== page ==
4. A Hindu father can sell the family property including the share of the son for a debt contracted by him, but after partition the father ceases to have disposing power over the son's share and so a decree against the father cannot be executed against the son's share. This argument presupposes that there has been a division between the father and the son in this case: The appellant was adopted by respondent 2 on 11th April 1917, and under Ex. 12 he made over the whole of his property to him. But it is not pleaded that there has been a division between the appellant and respondent 2. at any time. Ex. 12 which is styled 'adoption deed' under which property of the adopter is settled on the adoptee, cannot be said to amount to a partition deed, or to create a divided status between the father and son. The recitals in Ex. 12 do not make out that the father intended to be separated from his son. His giving his share in the whole family property to the son would not create a divided status between the father and the son. It is well settled that in order to create a divided status in a joint family a clear intention to that effect must be expressed by the coparcener or coparceners who want to be separated or divided in interest. It is not easy to import into Ex. 12 an intention on the part of respondent 2 to be divided from the appellant from the date of adoption. The fact that he had reserved to himself only a right to maintenance would not by itself create a divided status between him and the son. In the judgment of the learned Chief Justice and Krishnan, J., the following passage occurs:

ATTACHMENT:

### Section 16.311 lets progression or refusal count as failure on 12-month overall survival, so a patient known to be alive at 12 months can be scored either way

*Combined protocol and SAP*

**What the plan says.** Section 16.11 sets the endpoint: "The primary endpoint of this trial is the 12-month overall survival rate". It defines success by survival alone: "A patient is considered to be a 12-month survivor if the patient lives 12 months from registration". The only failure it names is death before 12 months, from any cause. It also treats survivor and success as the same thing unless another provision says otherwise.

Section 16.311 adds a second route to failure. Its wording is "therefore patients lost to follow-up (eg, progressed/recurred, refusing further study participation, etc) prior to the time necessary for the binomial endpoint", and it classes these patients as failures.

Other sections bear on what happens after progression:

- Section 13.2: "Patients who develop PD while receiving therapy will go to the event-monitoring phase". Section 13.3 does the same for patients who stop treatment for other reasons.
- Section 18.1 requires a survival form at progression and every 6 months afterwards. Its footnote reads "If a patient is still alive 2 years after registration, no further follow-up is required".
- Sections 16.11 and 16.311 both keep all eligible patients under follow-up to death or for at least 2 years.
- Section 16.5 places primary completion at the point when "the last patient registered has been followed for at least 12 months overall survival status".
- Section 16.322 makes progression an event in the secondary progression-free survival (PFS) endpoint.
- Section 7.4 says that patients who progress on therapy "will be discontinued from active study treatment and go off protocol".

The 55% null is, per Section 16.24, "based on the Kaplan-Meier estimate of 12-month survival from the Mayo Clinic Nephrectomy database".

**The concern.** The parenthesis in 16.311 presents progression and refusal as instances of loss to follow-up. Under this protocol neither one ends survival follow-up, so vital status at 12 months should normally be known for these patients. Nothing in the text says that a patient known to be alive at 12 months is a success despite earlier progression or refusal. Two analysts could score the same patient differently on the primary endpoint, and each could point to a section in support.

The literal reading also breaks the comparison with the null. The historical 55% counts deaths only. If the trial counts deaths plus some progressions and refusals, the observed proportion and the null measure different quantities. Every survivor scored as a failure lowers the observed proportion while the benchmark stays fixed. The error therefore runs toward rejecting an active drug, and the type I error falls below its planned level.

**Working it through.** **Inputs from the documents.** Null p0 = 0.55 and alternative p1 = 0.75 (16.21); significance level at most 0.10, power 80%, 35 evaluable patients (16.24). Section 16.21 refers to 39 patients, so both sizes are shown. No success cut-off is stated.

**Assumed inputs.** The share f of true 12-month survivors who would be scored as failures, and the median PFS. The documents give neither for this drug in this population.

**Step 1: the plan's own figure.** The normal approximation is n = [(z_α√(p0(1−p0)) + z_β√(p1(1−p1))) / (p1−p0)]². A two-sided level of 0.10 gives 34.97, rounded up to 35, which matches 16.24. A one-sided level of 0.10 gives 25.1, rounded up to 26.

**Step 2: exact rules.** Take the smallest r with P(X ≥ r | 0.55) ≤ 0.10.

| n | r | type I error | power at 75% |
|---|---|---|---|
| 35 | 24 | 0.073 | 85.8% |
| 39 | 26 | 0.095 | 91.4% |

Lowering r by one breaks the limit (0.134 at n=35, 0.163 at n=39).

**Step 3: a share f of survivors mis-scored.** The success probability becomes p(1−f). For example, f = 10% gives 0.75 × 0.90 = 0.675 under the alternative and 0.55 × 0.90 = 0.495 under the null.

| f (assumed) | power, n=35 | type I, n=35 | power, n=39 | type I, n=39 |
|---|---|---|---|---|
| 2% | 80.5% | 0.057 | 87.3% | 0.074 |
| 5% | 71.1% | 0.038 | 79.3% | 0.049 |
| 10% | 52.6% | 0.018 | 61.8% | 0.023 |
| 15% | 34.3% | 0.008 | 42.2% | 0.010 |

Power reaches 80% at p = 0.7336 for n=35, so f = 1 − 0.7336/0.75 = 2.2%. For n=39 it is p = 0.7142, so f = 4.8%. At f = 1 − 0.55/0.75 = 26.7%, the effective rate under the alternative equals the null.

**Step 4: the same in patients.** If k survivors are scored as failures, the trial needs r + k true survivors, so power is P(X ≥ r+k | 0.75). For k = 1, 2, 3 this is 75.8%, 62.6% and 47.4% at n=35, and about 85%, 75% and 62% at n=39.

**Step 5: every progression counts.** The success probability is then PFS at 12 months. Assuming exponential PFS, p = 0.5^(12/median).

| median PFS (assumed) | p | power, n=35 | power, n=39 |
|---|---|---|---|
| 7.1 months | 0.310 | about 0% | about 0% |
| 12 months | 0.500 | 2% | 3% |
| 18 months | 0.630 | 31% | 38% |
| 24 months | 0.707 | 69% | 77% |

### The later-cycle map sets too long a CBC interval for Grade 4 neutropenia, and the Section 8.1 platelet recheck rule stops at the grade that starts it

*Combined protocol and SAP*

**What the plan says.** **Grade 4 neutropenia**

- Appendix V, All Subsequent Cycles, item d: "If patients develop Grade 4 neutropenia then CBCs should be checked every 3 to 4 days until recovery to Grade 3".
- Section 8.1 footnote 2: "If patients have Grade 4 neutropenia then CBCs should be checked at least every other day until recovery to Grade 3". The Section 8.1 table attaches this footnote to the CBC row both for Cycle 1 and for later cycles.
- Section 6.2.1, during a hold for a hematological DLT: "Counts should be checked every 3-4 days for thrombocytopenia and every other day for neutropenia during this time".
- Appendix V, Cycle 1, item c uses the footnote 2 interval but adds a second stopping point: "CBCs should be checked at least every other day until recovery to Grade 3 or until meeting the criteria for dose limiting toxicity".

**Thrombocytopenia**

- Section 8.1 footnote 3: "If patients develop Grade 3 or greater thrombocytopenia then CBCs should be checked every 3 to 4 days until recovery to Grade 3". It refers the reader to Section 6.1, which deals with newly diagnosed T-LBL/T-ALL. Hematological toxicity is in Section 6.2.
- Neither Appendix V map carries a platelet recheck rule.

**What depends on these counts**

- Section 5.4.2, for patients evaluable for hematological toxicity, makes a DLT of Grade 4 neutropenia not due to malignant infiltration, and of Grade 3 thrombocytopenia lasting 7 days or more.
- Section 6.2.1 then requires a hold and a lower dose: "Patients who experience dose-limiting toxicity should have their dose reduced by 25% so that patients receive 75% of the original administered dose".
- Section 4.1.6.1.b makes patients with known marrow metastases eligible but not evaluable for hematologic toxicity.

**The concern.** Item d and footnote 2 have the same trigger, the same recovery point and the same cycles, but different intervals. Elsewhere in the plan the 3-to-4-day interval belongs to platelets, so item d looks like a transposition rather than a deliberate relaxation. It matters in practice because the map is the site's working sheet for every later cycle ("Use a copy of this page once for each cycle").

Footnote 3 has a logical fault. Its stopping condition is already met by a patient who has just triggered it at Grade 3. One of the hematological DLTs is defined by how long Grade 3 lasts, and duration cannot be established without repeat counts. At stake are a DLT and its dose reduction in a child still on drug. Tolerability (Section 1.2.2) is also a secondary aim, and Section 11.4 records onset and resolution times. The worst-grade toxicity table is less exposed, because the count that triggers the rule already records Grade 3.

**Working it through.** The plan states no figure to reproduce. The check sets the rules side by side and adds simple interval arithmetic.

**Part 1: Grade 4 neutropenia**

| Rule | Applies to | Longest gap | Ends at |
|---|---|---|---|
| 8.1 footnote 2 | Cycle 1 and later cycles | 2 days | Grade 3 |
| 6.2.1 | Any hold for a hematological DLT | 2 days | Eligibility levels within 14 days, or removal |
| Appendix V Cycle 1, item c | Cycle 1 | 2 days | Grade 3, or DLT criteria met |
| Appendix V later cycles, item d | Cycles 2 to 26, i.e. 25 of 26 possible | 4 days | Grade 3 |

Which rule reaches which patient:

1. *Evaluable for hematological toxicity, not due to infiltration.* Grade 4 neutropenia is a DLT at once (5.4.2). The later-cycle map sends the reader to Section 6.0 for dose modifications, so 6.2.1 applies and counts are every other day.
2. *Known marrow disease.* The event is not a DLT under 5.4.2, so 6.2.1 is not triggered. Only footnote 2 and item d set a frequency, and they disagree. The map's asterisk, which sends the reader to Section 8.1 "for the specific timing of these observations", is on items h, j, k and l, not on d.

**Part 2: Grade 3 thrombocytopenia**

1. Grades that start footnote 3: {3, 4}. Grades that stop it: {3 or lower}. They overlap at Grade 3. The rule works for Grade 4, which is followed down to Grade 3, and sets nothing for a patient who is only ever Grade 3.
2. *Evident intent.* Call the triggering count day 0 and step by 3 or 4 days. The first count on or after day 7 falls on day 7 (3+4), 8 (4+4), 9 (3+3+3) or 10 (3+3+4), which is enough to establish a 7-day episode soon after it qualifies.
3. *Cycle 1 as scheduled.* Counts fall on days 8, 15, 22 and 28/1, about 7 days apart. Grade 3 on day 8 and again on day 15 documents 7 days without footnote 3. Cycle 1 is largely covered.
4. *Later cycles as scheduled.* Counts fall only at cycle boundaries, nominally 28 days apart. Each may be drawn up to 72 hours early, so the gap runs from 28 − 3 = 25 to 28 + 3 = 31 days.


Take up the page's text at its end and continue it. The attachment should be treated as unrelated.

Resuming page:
It is, therefore, clear that the share of the son cannot be affected by the agreement and that we can pass no decree in this case which could bind the son's undivided share of the property.